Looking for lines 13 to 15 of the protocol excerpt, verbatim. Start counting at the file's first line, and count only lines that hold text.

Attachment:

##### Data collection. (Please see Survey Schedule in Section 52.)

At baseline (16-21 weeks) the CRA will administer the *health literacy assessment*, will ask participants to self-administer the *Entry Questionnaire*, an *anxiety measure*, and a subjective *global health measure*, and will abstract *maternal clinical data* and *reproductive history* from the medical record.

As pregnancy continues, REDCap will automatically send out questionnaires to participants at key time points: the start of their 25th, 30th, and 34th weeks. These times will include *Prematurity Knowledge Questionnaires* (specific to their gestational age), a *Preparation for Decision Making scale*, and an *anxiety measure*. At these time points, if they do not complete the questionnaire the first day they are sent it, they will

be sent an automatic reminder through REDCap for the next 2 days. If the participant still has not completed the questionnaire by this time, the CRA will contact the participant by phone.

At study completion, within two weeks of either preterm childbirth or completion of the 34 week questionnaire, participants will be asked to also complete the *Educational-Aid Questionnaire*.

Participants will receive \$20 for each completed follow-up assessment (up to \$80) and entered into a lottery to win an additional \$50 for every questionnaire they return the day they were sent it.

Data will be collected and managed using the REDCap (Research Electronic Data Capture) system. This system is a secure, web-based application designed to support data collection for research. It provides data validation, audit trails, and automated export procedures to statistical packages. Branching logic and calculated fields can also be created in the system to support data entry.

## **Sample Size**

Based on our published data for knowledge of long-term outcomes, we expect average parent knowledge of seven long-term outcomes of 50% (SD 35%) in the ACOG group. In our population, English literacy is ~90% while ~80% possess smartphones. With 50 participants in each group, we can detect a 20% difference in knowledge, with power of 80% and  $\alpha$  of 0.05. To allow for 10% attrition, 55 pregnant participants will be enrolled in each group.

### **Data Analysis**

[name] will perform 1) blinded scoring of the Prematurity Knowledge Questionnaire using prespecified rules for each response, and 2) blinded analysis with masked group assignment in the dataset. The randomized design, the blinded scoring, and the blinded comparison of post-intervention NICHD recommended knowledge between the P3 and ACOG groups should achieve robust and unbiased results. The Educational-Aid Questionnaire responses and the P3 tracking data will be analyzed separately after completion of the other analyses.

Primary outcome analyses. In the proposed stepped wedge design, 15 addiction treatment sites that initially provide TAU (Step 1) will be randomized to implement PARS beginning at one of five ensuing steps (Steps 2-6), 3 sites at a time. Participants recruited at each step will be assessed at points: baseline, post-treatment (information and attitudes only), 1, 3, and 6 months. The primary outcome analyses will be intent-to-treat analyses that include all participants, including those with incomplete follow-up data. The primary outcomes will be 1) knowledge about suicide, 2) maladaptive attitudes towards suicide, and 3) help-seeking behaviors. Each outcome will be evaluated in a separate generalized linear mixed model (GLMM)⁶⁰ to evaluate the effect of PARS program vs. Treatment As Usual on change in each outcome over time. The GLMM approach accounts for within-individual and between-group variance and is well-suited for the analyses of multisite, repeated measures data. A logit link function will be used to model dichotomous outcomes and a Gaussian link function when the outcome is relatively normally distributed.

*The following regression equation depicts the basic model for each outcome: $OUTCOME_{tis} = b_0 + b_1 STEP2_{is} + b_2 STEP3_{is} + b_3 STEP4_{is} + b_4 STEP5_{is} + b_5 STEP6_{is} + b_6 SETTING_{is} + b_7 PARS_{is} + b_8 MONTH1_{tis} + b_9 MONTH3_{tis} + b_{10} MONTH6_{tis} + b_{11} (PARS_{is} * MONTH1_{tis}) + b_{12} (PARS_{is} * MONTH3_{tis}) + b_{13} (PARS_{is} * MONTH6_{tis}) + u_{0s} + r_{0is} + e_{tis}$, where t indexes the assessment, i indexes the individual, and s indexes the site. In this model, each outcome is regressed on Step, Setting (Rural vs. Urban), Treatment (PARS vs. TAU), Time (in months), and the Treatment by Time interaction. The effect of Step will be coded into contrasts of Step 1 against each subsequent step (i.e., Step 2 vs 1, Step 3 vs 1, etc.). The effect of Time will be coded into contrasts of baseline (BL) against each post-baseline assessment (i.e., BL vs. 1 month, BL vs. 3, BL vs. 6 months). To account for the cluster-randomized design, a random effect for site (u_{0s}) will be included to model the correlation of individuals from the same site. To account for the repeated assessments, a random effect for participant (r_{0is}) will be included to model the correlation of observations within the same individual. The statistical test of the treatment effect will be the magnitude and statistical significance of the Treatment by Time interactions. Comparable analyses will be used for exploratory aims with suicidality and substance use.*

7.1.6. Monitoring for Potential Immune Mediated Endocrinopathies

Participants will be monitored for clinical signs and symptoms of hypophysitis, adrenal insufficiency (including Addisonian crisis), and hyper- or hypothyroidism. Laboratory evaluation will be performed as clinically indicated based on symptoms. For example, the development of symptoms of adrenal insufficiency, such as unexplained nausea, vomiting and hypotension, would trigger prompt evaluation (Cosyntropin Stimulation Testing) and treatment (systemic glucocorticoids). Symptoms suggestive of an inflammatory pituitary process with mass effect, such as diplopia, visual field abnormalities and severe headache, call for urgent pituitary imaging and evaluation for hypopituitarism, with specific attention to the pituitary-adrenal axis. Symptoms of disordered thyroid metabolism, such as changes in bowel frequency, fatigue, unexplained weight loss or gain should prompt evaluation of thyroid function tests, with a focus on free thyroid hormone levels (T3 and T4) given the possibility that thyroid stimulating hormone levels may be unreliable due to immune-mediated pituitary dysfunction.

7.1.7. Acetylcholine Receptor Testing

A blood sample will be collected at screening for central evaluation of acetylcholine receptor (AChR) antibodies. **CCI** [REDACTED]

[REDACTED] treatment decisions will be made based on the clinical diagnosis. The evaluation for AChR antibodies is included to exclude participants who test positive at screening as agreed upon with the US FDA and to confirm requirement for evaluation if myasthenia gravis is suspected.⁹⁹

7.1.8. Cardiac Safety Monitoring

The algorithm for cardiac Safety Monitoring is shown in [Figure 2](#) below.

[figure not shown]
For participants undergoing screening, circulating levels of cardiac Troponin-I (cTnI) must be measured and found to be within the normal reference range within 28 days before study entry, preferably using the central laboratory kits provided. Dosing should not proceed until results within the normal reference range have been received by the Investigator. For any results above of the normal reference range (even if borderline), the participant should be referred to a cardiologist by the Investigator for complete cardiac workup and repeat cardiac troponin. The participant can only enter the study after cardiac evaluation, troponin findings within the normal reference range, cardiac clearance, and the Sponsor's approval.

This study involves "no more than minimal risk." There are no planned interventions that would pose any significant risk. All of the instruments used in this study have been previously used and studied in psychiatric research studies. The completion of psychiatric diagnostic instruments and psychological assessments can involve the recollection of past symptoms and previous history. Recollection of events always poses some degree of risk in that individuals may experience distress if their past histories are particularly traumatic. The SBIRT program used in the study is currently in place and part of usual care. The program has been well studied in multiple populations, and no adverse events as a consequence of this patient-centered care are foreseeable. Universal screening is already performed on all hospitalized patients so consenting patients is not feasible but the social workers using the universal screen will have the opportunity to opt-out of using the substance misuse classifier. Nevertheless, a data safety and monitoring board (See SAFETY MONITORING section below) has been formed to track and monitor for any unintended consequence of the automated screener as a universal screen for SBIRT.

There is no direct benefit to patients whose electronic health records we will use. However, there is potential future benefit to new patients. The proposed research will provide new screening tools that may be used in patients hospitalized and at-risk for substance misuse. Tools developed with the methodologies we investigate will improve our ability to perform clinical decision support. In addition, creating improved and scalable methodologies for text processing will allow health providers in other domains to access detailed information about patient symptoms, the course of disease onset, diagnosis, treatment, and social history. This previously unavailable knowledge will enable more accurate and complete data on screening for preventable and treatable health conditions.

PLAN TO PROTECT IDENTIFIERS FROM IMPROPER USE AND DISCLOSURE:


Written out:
*The following regression equation depicts the basic model for each outcome: $OUTCOME_{tis} = b_0 + b_1 STEP2_{is} + b_2 STEP3_{is} + b_3 STEP4_{is} + b_4 STEP5_{is} + b_5 STEP6_{is} + b_6 SETTING_{is} + b_7 PARS_{is} + b_8 MONTH1_{tis} + b_9 MONTH3_{tis} + b_{10} MONTH6_{tis} + b_{11} (PARS_{is} * MONTH1_{tis}) + b_{12} (PARS_{is} * MONTH3_{tis}) + b_{13} (PARS_{is} * MONTH6_{tis}) + u_{0s} + r_{0is} + e_{tis}$, where t indexes the assessment, i indexes the individual, and s indexes the site. In this model, each outcome is regressed on Step, Setting (Rural vs. Urban), Treatment (PARS vs. TAU), Time (in months), and the Treatment by Time interaction. The effect of Step will be coded into contrasts of Step 1 against each subsequent step (i.e., Step 2 vs 1, Step 3 vs 1, etc.). The effect of Time will be coded into contrasts of baseline (BL) against each post-baseline assessment (i.e., BL vs. 1 month, BL vs. 3, BL vs. 6 months). To account for the cluster-randomized design, a random effect for site (u_{0s}) will be included to model the correlation of individuals from the same site. To account for the repeated assessments, a random effect for participant (r_{0is}) will be included to model the correlation of observations within the same individual. The statistical test of the treatment effect will be the magnitude and statistical significance of the Treatment by Time interactions. Comparable analyses will be used for exploratory aims with suicidality and substance use.*

7.1.6. Monitoring for Potential Immune Mediated Endocrinopathies

Participants will be monitored for clinical signs and symptoms of hypophysitis, adrenal insufficiency (including Addisonian crisis), and hyper- or hypothyroidism. Laboratory evaluation will be performed as clinically indicated based on symptoms. For example, the development of symptoms of adrenal insufficiency, such as unexplained nausea, vomiting and hypotension, would trigger prompt evaluation (Cosyntropin Stimulation Testing) and treatment (systemic glucocorticoids). Symptoms suggestive of an inflammatory pituitary process with mass effect, such as diplopia, visual field abnormalities and severe headache, call for urgent pituitary imaging and evaluation for hypopituitarism, with specific attention to the pituitary-adrenal axis. Symptoms of disordered thyroid metabolism, such as changes in bowel frequency, fatigue, unexplained weight loss or gain should prompt evaluation of thyroid function tests, with a focus on free thyroid hormone levels (T3 and T4) given the possibility that thyroid stimulating hormone levels may be unreliable due to immune-mediated pituitary dysfunction.